King wanted, most of all, to explore the “standardization of the world” in her new book. A farm where King spent many years as a young person was recently bought by a developer. “I have witnessed something that used to be beautiful that has now been turned into something else,” she said.

The rewards of creativity and creation motivate these authors to complete their books, they shared. “My books are my brain babies,” Stratton said. “Every book has my DNA in it, and it’s astonishing. The fact that these abstract objects called ‘books’ and blobs on paper called ‘words’ can make us feel things is a miracle.”

“For me, creation was my voice,” King added. “I didn’t have a voice. Giving my characters life is giving them a voice.”

The panelists were also inspired to create these fantastical works by other writers who were not afraid to blur boundaries. For Fowley-Doyle, it was Francesca Lia Block and her ability to explore “the idea that the mundane can magical.” In addition, David Almond’s novels have shown her that “Extraordinary things can happen but ordinary things can be interpreted as extraordinary, too.”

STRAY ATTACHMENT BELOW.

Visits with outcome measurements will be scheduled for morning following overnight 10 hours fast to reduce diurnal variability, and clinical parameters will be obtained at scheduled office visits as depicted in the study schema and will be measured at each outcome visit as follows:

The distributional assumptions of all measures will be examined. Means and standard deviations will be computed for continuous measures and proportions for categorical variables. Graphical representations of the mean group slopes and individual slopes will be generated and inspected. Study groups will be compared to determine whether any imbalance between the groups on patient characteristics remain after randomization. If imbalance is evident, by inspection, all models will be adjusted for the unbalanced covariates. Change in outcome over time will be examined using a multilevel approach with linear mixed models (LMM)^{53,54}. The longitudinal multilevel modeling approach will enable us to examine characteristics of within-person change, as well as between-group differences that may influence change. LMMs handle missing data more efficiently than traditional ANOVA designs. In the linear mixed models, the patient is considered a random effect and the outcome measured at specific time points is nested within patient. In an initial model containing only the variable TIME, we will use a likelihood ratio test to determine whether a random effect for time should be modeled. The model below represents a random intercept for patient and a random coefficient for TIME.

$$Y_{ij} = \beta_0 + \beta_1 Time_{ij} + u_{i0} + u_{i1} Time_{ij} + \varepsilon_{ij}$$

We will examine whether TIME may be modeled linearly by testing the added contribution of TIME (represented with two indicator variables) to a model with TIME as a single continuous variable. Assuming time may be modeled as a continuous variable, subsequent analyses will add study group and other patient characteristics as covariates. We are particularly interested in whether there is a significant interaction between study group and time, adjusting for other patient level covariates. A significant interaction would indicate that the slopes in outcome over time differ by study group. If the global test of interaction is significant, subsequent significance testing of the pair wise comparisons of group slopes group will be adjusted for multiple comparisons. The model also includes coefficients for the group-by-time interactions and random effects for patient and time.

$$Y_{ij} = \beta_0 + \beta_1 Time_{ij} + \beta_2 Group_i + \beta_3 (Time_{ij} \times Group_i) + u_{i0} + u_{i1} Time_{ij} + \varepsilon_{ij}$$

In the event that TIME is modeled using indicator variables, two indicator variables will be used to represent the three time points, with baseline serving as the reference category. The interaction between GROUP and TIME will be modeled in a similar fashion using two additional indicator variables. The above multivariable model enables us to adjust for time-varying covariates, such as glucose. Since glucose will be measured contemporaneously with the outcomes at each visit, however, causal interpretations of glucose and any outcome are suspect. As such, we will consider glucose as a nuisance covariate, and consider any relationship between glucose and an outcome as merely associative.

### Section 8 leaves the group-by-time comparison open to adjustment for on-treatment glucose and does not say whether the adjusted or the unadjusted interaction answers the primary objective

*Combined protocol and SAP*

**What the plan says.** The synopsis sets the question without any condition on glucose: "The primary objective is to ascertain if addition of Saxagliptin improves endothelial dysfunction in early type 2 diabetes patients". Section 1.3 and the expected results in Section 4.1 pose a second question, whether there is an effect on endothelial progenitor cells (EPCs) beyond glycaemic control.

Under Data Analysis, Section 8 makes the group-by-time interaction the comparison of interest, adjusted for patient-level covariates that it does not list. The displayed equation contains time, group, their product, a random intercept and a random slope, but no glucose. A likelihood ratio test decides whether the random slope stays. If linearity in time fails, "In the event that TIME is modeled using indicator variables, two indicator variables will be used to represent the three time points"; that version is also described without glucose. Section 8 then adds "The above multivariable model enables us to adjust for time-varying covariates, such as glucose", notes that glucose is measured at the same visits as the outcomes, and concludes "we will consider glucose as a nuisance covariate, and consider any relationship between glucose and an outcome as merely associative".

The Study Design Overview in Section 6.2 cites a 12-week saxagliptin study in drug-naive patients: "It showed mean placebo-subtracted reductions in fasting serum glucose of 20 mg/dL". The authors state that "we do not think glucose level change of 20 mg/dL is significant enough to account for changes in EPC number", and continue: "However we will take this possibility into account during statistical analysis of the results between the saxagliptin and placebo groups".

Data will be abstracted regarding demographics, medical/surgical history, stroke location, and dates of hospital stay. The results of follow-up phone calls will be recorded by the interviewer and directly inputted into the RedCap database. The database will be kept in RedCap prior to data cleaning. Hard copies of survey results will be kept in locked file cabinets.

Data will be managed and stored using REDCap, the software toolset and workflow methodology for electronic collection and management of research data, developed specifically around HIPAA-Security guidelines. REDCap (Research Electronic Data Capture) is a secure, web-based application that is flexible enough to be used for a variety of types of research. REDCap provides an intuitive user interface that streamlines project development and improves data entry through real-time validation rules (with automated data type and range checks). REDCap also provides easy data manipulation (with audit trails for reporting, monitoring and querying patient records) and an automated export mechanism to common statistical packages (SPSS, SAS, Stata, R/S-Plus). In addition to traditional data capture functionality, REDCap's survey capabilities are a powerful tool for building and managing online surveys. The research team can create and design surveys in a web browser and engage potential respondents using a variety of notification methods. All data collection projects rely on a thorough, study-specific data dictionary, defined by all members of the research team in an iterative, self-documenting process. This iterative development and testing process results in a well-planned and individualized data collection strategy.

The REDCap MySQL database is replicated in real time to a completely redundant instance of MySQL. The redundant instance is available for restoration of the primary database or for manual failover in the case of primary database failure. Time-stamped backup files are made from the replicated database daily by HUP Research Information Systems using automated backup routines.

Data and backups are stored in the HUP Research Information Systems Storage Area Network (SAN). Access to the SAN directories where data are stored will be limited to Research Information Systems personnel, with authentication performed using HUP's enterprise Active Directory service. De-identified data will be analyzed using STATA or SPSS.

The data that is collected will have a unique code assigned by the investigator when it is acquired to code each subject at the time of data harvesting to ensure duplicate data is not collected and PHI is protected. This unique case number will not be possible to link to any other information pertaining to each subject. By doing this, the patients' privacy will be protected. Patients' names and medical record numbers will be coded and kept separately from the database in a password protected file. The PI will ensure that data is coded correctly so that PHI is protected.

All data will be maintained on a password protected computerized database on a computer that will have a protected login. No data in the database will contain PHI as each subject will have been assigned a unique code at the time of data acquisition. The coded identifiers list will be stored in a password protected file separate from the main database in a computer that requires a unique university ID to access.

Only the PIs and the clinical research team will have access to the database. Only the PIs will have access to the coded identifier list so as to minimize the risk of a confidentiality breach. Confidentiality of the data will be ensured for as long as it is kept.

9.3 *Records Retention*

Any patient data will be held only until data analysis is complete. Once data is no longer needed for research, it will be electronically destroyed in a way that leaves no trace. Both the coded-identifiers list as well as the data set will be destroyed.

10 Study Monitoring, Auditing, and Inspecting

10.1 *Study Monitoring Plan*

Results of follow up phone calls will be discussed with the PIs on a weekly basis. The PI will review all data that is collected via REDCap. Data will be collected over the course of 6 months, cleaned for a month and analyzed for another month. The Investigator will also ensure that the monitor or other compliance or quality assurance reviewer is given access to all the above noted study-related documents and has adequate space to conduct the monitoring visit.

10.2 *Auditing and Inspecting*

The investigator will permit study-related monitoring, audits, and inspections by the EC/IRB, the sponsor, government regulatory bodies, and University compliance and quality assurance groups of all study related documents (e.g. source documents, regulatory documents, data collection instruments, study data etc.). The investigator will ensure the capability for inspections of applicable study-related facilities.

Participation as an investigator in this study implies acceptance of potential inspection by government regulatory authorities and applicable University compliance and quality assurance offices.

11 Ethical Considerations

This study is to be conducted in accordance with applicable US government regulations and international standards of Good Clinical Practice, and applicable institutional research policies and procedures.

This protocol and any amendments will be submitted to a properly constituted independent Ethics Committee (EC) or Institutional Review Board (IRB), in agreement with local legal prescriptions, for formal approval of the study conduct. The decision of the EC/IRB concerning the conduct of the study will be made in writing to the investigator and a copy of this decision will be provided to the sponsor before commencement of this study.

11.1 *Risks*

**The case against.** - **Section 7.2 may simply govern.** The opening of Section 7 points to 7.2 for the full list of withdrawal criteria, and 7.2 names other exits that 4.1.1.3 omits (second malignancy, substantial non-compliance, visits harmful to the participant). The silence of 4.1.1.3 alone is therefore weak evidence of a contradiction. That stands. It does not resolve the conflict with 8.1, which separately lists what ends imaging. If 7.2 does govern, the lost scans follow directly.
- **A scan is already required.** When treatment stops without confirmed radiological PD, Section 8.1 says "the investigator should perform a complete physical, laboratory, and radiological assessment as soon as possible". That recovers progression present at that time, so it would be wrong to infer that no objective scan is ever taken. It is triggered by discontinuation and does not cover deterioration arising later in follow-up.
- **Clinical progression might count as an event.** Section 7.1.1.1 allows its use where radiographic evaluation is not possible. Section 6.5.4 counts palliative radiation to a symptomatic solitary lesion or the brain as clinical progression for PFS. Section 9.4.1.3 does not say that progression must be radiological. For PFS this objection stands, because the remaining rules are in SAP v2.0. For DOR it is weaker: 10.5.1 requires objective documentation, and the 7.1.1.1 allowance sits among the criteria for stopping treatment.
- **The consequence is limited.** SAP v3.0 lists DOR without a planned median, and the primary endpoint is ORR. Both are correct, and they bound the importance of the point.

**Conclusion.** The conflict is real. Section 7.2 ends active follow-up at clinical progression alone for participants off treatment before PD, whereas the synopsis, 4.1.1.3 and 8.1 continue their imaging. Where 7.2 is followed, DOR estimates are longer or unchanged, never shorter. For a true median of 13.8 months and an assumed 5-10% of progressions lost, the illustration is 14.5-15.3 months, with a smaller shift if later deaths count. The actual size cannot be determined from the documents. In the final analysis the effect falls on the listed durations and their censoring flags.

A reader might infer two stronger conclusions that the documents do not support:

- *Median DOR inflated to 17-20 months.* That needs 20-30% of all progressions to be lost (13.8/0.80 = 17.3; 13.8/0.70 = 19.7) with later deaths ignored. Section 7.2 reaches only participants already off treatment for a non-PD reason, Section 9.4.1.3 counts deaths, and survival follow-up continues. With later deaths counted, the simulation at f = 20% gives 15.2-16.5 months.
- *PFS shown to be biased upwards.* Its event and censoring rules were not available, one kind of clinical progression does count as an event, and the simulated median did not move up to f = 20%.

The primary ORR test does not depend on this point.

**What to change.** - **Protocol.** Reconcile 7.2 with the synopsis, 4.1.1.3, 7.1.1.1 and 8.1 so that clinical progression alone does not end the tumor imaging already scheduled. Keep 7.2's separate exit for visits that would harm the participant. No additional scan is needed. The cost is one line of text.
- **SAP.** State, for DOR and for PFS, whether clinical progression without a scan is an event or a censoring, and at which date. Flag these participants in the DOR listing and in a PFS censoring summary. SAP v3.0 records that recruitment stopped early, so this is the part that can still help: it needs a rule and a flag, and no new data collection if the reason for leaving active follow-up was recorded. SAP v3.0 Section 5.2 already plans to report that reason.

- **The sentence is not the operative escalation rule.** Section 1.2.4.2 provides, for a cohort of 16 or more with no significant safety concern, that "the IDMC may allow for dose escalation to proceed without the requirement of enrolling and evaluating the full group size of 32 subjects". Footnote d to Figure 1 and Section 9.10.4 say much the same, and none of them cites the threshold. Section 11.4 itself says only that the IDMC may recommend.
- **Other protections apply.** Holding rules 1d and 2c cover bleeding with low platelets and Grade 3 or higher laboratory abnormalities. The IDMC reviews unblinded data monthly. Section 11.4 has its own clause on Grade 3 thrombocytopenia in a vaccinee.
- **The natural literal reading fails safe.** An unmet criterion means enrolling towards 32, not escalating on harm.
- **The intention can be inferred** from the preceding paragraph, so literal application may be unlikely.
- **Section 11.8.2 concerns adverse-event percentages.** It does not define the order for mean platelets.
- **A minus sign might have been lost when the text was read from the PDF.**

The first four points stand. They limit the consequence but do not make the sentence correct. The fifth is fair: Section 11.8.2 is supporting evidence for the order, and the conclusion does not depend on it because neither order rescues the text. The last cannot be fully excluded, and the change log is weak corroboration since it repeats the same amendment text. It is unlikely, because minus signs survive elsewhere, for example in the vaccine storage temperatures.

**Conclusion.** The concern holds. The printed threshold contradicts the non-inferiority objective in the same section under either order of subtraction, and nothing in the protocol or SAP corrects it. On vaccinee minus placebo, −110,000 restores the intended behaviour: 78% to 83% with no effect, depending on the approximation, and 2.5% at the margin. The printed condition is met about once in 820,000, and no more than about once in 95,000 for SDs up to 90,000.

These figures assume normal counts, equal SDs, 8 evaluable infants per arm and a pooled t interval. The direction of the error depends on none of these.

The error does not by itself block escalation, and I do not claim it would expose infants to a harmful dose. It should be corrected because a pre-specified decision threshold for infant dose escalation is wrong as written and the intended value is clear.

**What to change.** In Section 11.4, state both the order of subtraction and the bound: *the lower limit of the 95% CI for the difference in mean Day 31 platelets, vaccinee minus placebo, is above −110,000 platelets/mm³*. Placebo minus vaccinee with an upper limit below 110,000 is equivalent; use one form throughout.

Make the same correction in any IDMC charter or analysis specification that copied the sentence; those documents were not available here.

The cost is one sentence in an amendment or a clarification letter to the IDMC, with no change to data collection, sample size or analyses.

Older gave shout-outs to Octavia Butler, Walter Mosely, and Junot Diaz for showing him “for the first time [that] you can tell your story in your way.” He added, “There was some reclamation to be had. I want teens to see people of color in these sci-fi stories, because we don’t often see ourselves” in them.

Ness admitted laughingly that The Rest of Us was most inspired by the first five seasons of Buffy the Vampire Slayer.

He concluded the session by reiterating that no matter how powerful stories are, “they’re not reality. They have a beginning and an end. But they can be a method of finding a truth. We created religion to explain our fear of death and comedy to explain our fear of life. And we created books to the find the truth.”

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Shelley Diaz About Shelley Diaz

Shelley M. Diaz (sdiaz@mediasourceinc.com) is School Library Journal's Reviews Team Manager and SLJTeen newsletter editor. She has her MLIS in Public Librarianship with a Certificate in Children’s & YA Services from Queens College, and can be found on Twitter @sdiaz101.